Options Exchange



Options Exchange - Definition


An Options Exchange is a government regulated institution within which the act of buying, selling and settling options take place between interested parties and exchange members.


Options Exchange - Introduction


An options exchange is just like a stock exchange except that in an options exchange, options are being traded instead of stocks. There are 7 options exchanges in the USA in the year of 2010 and the most famous of all is the Chicago Board Options Exchange, CBOE. In fact, the CBOE is currently the largest options exchange in the world today.

So, what is the function of an options exchange? What goes on in an options exchange? Who are the people involved in an options exchange? How does options exchanges affect your options trading?

This free options trading tutorial shall explore these issues.



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What Do Options Exchanges Do?


The basic function of an options exchange is to provide a marketplace for the trading of options. Due to this basic function of being the place within which options are traded, options exchanges have the responsibility for setting the rules of trading options, such as method of execution, conduct on the trading floor as well as the roles of each market participant. Some options exchanges are also responsible for creating and listing options contracts for trading by the public and will also set the parameters of these new options as well as create new forms of options.

All of these rules that each options exchange set can be found in what is known as a "constitution".



Components of a Typical Options Exchange


A typical options exchange is made up of the trading pits, regulatory body, exchange staff and computer systems. These come together in order to create a place where options can be traded in a fair and orderly manner.

Components of an Options Exchange





Who Are Involved in an Options Exchange?


As you can see in the diagram above, a typical options exchange is operated by many people; Some of whom are involved directly with the flow of trades and some of whom ensures the smooth daily running in the background. Let's take a look now at some of the key staff that makes up an options exchange and how each of them affects your options trading.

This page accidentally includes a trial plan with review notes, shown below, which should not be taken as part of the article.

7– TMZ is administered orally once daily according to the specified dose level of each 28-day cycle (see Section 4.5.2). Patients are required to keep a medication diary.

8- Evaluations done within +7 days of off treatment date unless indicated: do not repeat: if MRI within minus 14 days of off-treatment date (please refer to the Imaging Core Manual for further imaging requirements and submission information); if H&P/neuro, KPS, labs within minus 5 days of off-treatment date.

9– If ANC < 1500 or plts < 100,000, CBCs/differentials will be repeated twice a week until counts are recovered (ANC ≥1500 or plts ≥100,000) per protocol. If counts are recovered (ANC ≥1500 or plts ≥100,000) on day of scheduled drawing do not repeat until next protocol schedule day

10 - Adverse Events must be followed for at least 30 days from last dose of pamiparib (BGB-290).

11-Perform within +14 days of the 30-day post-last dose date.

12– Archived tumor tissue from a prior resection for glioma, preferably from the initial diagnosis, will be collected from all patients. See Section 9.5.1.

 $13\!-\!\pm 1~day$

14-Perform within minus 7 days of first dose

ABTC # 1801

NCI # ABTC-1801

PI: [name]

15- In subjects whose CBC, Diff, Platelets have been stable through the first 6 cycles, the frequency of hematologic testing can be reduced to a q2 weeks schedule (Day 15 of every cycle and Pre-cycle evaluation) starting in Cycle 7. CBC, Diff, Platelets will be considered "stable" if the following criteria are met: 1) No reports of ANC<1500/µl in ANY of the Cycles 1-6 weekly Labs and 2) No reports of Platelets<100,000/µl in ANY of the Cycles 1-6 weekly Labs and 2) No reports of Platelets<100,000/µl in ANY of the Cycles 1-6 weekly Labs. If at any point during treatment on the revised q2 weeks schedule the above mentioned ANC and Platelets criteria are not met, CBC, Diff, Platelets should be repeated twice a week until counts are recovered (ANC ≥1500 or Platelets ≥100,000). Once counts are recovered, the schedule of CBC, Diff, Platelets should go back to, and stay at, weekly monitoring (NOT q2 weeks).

Market Makers


Definitely the most famous and most misunderstood of all options exchange members. Market makers are who every options trader is trading with when trading options. There will be no options market without market makers as market makers are charged with the responsibility of creating a market for every options contract through an open bid ask system. When you buy an option, you are really buying from a market maker and when you sell an option, you are actually selling to a market maker instead of another options trader.

Read more about Market Makers.

Floor Brokers


Floor brokers are people who executes trades ordered by the public directly or through the brokerage firms they represent. These are the actual people who shouts out your orders and get them filled in a timely and diligent manner. There are floor brokers engaged by specific brokers and there are independent floor brokers representing a few different brokerage firms on a commission basis. There are two kinds of floor brokers engaged by specific brokers; The Pit Broker and Firm Broker. Generally, pit brokers handle retail orders (orders from you and me) while firm brokers handle large institutional orders (orders from big companies). Independant floor brokers typically pay for their own seat in the options exchange and handles orders both from the public and from various brokerages, making their income from commissions.

Runners


Runners relay orders and quotes between floor brokers and the firm booths in order to actually place the options orders ordered by the floor brokers.

Order Book Official


The Order Book Official (OBO) is in charge of enforcing the rules and regulations of an options exchange in the options marketplace. An OBO and Assistant OBO are also in charge of opening and closing the issues traded in the pits and filling the public order book.



Options Exchanges in the USA


There are currently 7 options exchanges in the US options market. In order of age, they are the Philadelphia Stock Exchange (1790), Pacific Exchange (1882), Chicago Board Options Exchange (1973), American Stock Exchange (1975), International Securities Exchange (2000), Boston Options Exchange (2004) and the Nasdaq Options Market (2008).



Do You Have To Choose Which Options Exchange To Trade Options With?


No, fortunately, you do not have to choose and trade with only one options exchange. Your options broker would automatically fill your order with the best match offered by all of the options exchanges.


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